[137] Queensland. Department of Family Services and Aboriginal and Islander Affairs. Office of Aboriginal and Torres Strait Islander Affairs Guide to Proposed Amendments to the Community Services Acts and Regulations Version 2 -- (Department of Family Services and Aboriginal and Islander Affairs, January 1995), p 1.

[138] Final Report, op cit p iii.

[139] Overview Committee, op cit Recommendation 32, p 104.

[140] Australia. Commonwealth Parliament. Joint Committee of Public Accounts and Queensland. Legislative Assembly. Queensland Parliament. Public Accounts Committee January Review of Financial Reporting Requirements for Aboriginal Councils and Torres Strait Island Councils, Issues 1 Paper (1997) p 1.

[141] Ibid

[142] Ibid p 2 (footnotes omitted).

[143] Correspondence, Reference: I11/97.3, 30 January 1997.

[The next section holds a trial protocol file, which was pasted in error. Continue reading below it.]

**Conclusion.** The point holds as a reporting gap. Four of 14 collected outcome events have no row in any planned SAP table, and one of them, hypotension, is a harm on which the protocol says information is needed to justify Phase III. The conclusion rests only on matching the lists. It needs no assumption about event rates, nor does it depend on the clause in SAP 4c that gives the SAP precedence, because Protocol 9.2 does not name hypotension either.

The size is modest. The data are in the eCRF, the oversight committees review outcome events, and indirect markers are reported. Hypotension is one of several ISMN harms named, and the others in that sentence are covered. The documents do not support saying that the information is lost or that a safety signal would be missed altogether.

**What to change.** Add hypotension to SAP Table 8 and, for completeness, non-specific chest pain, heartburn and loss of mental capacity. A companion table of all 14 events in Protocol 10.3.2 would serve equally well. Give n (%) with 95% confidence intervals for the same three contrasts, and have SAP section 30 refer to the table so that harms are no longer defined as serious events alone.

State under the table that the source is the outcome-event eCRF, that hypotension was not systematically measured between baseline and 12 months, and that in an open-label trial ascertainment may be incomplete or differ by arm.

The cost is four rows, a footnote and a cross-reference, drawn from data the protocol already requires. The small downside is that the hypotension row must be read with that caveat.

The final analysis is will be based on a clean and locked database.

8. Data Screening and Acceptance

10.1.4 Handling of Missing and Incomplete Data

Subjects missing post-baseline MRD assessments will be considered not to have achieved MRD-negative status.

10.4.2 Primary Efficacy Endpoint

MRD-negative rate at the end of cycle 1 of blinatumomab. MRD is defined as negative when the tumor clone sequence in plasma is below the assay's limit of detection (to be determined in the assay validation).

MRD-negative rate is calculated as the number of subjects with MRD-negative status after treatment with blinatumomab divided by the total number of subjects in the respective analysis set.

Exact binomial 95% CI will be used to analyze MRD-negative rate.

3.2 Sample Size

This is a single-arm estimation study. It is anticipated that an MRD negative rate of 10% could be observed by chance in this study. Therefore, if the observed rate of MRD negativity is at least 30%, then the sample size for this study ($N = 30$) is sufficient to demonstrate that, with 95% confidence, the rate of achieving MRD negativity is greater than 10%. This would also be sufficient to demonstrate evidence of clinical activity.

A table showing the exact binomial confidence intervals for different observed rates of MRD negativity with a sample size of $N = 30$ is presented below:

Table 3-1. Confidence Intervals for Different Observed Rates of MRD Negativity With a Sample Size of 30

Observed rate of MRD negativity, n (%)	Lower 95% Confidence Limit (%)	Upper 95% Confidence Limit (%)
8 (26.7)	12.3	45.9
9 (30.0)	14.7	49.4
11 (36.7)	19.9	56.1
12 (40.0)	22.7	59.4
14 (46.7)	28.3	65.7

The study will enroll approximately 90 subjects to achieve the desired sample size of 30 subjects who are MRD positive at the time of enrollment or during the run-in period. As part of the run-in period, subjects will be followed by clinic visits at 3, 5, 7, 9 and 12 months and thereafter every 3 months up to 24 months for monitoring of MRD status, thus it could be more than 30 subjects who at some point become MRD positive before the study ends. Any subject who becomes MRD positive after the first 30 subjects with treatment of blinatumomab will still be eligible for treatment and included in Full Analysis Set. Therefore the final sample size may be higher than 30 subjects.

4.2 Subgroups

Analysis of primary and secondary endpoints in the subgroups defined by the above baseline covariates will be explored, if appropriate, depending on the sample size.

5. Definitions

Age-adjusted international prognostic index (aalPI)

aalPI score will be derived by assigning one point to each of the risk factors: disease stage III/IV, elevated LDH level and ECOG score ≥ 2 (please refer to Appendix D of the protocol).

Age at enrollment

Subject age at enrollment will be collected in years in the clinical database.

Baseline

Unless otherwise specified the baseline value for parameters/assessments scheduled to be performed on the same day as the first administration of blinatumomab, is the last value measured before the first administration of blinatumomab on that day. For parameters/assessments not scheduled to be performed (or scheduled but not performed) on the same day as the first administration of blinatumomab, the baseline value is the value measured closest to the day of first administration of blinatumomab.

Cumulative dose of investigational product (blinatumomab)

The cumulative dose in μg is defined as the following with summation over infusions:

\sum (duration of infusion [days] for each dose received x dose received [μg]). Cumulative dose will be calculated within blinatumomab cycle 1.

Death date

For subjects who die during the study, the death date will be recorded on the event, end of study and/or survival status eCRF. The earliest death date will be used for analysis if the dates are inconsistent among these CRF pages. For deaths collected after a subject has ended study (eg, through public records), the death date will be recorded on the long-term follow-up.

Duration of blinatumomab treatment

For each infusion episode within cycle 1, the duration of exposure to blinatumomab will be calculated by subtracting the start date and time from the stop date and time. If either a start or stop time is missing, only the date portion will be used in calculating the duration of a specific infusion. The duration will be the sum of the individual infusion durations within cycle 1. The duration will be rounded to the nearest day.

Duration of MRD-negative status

[144] AGSP: Community Decision-Making, op cit p 6.

[145] (1992) 175 CLR 1.

[146] Towards Self-Government, op cit p 24. (Clarification on this would acknowledge work carried out from 1988; see eg UN Doc E/CN 4/Sub 2/1988/25; UN Doc E/CN 4/Sub 2/1989/33; Report of the Working Group on Indigenous Populations on its Ninth Session, UN Doc E/CN 4/Sub 2/40/Rev 1, Ann IIA).

[147] UN Doc E/CN 4/Sub 2/1993.

[148] In particular, Articles 4, 7, 19, 20, 26, 31, 33, and 37.

[149] "Consideration of a Draft United Nations Declaration on the Rights of Indigenous Peoples" E/CN.4.WG.15/4: paras. 19-20.

[150] Overview Committee, op cit p 201.

[151] E/CN.4/Sub.2/24 p 11.

[152] Terry J "Self-government for Canadian first nations: recent developments" Australasian Law Teachers Association 50th Anniversary Conference, Melbourne, 1995; Cassidy F "The modern treaty process and Aboriginal governments in British Columbia", [1993] AboriginalLawB 43; (1993) 3 (64) Aboriginal Law Bulletin 10-12; Tennant P "Strong promises on paper: treaties and Aboriginal Title in Canada" in Fletcher C (ed) Aboriginal Self-Determination in Australia (Canberra, Aboriginal Studies Press 1994) pp 177-190; Macklem P "Indigenous peoples and the Canadian Constitution: lessons for Australia?", (1994) 5(1) Public Law Review 11-34.